Klibi's Farewell...a Prominent Tunisian Politician, Sincere Arab Nationalist
Chedli Klibi, who had been among the most prominent political and cultural figures of modern Tunisian history and the only non-Egyptian Secretary-General of the Arab League, passed away.
Klibi, who died aged 94 in his home in Carthage, a suburb of the capital Tunis, had occupied the position of Secretary-General of the Arab League for 10 years, during what was described as a “critical period” in the history of joint Arab action; the Arab League’s headquarters had recently been relocated to Tunis from Cairo in 1979 because of Egypt’s signing a peace agreement with Israel when he took over.
The Arab League mourned his death and Secretary-General Ahmad Aboul Gheit decided to “half-staff the flag”, and said that “The Arab nation lost a sincere Arab nationalist politician who played an important role during an exceptional period in the contemporary history of the Arab League, in addition to playing a major political role in his country, Tunisia.”
He dealt with many pressing and controversial issues during his time as secretary-general, eventually handing in his resignation on the eve the outbreak of the second Gulf War, citing his objection to "foreign interference".
Klibi managed “to maintain the continuity of the work of the League amid the difficult circumstances facing Arab action during his time in office in the eighties," according to Aboul Gheit, who said that Klibi’s time in office "strengthened the Arab League's great institutional capacity to survive and adapt to crises, and continue to serve the nation regardless of circumstances".
The former Secretary-General of the Arab League, Amr Moussa, told Asharq Al-Awsat that “Klibi handed over the League in an acceptable condition structurally after having played a major in preserving the entity during a turbulent period for the Arab world”.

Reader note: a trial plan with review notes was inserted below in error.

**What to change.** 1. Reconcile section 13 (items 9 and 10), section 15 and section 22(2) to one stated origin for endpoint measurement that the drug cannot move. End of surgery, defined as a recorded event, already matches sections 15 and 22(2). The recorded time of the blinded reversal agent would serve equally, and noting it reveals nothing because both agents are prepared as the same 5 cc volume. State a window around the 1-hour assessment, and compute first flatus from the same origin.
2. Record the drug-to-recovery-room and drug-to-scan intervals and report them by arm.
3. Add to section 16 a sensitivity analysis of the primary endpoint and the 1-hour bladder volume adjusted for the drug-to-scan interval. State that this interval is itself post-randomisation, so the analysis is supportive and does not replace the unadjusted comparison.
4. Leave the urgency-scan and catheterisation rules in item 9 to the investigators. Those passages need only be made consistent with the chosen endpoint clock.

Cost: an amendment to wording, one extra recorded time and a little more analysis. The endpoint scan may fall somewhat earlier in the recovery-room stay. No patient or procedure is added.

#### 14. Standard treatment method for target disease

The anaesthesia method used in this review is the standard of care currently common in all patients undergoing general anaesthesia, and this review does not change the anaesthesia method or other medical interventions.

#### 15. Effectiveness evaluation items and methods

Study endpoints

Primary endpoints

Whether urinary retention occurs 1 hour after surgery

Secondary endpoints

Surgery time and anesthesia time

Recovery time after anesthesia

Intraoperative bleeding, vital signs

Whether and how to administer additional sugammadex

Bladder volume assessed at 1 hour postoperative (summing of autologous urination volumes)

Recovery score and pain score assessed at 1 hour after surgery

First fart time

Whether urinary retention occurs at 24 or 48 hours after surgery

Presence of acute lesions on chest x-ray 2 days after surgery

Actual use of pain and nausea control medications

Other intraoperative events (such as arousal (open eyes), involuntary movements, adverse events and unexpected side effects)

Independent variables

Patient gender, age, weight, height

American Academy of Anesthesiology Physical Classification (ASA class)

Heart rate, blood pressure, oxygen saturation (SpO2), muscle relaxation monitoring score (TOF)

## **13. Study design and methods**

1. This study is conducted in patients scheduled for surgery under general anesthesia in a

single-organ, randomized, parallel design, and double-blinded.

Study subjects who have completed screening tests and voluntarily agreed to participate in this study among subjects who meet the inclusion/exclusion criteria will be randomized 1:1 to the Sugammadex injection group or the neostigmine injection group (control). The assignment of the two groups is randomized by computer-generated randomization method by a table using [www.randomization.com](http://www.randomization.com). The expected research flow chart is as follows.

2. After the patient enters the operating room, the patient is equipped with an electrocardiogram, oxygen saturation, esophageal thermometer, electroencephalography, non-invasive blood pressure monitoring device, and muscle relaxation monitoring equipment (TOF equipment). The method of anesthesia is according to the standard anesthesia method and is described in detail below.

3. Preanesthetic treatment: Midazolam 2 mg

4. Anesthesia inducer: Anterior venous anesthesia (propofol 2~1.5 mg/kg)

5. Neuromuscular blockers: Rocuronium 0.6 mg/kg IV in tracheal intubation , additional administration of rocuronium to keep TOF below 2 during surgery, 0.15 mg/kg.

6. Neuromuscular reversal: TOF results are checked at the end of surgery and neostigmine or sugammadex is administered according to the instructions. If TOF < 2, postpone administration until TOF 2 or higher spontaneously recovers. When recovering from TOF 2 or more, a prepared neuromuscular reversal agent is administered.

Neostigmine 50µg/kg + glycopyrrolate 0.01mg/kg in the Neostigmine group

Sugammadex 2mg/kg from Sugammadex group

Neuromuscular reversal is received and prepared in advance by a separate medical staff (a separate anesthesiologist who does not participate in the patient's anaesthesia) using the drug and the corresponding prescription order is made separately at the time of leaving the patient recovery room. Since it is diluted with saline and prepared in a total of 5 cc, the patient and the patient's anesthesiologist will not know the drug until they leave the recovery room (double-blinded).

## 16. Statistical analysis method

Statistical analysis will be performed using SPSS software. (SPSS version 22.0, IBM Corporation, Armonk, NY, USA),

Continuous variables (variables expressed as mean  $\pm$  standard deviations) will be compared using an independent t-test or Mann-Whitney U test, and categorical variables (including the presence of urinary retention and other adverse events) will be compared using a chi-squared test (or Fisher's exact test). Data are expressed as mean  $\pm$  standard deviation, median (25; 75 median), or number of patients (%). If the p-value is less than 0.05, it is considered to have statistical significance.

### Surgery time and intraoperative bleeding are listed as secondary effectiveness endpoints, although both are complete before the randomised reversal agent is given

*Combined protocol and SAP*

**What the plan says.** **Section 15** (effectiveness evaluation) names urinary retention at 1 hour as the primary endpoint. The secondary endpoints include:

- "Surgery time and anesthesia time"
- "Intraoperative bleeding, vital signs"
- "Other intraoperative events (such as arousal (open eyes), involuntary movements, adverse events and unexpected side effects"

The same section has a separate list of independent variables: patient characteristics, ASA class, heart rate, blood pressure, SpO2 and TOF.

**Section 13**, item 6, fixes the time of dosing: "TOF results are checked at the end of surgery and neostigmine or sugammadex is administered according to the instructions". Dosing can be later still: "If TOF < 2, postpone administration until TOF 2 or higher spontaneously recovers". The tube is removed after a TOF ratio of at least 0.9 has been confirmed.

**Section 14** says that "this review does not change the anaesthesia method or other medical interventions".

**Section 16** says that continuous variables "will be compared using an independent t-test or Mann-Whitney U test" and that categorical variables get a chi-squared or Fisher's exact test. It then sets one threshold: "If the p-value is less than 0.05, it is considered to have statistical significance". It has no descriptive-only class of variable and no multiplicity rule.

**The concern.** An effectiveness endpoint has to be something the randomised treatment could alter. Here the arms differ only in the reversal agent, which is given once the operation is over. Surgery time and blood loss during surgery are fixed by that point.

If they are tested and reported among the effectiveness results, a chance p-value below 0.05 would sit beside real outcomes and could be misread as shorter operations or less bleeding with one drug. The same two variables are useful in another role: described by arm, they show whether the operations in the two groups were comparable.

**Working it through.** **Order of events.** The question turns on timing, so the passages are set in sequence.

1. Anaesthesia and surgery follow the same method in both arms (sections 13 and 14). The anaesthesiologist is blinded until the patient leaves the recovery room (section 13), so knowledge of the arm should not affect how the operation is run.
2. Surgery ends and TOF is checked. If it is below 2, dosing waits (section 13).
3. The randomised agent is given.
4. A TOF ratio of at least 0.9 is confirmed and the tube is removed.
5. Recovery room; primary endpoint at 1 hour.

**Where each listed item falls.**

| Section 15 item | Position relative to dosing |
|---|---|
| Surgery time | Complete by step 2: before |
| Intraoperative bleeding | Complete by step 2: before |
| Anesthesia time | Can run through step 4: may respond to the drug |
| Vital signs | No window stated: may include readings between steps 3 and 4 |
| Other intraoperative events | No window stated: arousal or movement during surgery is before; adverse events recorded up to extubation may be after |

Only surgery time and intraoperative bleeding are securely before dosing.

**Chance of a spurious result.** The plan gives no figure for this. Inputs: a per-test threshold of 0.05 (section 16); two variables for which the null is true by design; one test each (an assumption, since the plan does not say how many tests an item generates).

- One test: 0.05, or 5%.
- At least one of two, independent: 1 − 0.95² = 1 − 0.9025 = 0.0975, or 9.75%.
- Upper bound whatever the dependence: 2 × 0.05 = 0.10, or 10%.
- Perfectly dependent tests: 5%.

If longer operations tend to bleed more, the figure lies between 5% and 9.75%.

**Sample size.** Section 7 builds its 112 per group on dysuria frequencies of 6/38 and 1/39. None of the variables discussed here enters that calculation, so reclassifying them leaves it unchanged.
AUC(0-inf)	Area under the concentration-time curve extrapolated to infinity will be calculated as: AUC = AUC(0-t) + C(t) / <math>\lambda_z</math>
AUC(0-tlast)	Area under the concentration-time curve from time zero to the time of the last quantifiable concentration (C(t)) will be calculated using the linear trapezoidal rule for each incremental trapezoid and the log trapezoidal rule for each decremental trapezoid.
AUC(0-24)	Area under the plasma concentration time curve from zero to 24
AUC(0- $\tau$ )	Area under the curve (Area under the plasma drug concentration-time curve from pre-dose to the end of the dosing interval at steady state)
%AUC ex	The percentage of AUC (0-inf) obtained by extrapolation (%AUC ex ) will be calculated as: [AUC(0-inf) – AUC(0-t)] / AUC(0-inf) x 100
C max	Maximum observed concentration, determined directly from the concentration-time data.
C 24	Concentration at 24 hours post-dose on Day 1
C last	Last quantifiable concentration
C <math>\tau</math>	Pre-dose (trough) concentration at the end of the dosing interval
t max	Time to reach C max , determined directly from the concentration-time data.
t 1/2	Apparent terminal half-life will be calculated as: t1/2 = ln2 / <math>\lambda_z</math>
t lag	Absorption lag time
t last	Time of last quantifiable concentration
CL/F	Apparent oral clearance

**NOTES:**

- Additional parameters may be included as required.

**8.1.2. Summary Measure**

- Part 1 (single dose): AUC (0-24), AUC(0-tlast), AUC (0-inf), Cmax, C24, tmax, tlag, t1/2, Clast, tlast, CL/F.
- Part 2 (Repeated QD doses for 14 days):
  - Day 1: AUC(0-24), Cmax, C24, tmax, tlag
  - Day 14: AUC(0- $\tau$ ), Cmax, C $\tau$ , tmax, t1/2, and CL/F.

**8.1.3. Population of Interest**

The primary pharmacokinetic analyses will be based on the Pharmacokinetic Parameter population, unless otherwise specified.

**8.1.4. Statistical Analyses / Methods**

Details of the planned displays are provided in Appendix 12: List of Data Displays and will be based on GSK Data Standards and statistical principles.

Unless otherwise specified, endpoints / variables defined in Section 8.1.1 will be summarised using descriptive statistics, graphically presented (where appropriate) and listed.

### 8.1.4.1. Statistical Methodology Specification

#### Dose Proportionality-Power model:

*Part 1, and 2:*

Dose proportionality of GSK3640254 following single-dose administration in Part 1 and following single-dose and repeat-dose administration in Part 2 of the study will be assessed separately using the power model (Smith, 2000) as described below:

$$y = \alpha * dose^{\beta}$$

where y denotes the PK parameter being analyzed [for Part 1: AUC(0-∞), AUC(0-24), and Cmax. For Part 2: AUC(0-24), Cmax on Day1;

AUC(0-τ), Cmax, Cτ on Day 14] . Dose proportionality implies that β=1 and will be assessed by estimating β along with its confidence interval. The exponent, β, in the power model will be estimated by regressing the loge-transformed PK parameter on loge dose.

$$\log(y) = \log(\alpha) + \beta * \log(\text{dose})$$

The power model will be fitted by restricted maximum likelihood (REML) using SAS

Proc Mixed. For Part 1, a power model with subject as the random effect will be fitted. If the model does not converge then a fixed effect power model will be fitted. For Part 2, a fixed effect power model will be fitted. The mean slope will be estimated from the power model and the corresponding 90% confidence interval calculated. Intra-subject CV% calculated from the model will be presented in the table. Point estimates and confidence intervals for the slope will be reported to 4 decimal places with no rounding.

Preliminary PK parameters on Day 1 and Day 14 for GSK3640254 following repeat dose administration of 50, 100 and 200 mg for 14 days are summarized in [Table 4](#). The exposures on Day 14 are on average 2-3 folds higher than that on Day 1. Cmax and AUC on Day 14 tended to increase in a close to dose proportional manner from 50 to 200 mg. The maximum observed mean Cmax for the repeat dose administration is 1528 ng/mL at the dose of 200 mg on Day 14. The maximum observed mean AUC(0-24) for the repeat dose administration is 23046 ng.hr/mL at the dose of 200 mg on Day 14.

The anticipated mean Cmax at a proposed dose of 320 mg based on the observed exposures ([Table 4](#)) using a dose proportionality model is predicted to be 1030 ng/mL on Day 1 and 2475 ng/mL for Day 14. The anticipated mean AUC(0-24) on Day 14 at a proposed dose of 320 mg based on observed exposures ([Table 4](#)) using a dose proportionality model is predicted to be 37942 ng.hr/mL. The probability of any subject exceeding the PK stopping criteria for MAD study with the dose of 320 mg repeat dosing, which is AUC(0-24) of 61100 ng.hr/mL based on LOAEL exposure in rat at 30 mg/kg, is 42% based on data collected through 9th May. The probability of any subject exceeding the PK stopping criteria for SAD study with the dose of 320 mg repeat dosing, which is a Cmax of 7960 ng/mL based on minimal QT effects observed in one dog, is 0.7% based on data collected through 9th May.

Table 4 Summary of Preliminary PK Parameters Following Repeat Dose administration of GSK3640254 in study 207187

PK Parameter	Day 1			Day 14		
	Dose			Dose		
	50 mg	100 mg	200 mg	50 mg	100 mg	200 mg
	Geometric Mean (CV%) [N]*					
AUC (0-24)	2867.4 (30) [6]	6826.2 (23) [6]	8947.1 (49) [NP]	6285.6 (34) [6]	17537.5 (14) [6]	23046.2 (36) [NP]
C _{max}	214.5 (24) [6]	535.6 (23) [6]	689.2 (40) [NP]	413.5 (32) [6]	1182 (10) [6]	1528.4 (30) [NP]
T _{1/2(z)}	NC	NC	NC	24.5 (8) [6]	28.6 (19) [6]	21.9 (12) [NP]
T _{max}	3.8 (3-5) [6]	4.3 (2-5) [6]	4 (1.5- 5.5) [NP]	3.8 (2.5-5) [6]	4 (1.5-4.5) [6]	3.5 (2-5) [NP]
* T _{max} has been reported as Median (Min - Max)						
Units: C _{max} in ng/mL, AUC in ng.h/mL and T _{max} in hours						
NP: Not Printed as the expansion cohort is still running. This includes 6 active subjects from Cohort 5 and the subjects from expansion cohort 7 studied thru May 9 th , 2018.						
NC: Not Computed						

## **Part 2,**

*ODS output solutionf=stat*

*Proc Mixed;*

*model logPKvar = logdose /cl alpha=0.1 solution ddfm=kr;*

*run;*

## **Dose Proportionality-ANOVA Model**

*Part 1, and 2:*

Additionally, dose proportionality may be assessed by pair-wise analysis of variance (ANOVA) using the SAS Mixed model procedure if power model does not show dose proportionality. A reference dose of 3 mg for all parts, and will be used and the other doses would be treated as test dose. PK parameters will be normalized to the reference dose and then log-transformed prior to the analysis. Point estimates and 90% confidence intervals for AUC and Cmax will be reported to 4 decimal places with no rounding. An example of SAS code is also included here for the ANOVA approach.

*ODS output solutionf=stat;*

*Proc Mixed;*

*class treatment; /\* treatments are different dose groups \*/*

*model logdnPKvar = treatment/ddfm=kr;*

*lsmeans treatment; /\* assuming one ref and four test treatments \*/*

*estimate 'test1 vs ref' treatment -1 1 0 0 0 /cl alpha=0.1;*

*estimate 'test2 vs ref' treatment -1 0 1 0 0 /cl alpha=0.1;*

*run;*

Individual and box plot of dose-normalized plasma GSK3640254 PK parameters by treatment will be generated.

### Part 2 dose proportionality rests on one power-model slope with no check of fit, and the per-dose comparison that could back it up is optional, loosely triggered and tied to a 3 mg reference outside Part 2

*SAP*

The prominent Tunisian politician was known for his conspicuous pro-Arab-Nationalist positions and his loyal devotion to joint Arab action. The Egyptian political thinker Dr. Mustafa Al Faqih also told Asharq Al-Awsat that Klibi “clearly played a major role in pushing Tunisian politics towards an Arab orientation because of his strong nationalist ideas, especially in the period during which the league was relocated and Tunisia hosted the headquarters of the Palestine Liberation Organisation.”
Klibi was the Arab League’s fourth secretary-general, succeeding Abdul Rahman Azzam, Abdul Khalek Hassouna and Mahmoud Riad. They and those whom he preceded, Ahmed Asmat Abdel-Meguid, Amr Musa, Nabil Elaraby, and the current secretary, Ahmed Aboul Gheit, are all Egyptian.
The Arab Parliament also mourned Kilbi’s death, with the Speaker of the Arab Parliament Mishaal bin Fahm Al-Salami saying that “the Arab nation, with Kilbi’s passing, lost a political figure who played a prominent historical role as leader of the Arab League, and in the most critical of circumstances that the Arab peoples ever faced.”
He also played a role in forming the committees for improving Arab ties, and he supported Arab-African cooperation, efforts to establish Arab national security, the Arab boycott of Israel, and the Palestinian Intifada.
Klibi was born to a family linked to the National Movement led by Habib Bourguiba on 6 September 1925. As well as being elected to the Tunisian parliament, he became a member of the central committee of the Constitutional Liberal Party in 1964 and was a member of its political bureau member between 1968 and 1979.
At the beginning of his political career, he was the general director of Tunisia TV and also held several ministerial positions during Bourguiba’s era, including the Minister of Communication and Minister of Culture. In 1965, during his time in the latter ministry, he established the International Festival of Carthage. He also served as chief of staff at the Office of the President.
Most Tunisians have a “favorable view” of Klibi who was an intellectual as well as a politician. He wrote prolifically for most of the country’s newspapers and magazines, publishing many studies and political articles. He also gave literature lectures frequently and wrote several books, gaining a reputation for his bold liberal positions on the problems that faced Arab societies.
He published several prominent texts on controversial issues like the relationship between Arabism and Islam, the issue facing Arab women, oil issues, the new global economic order, and Arab dialogue with Europe and Africa.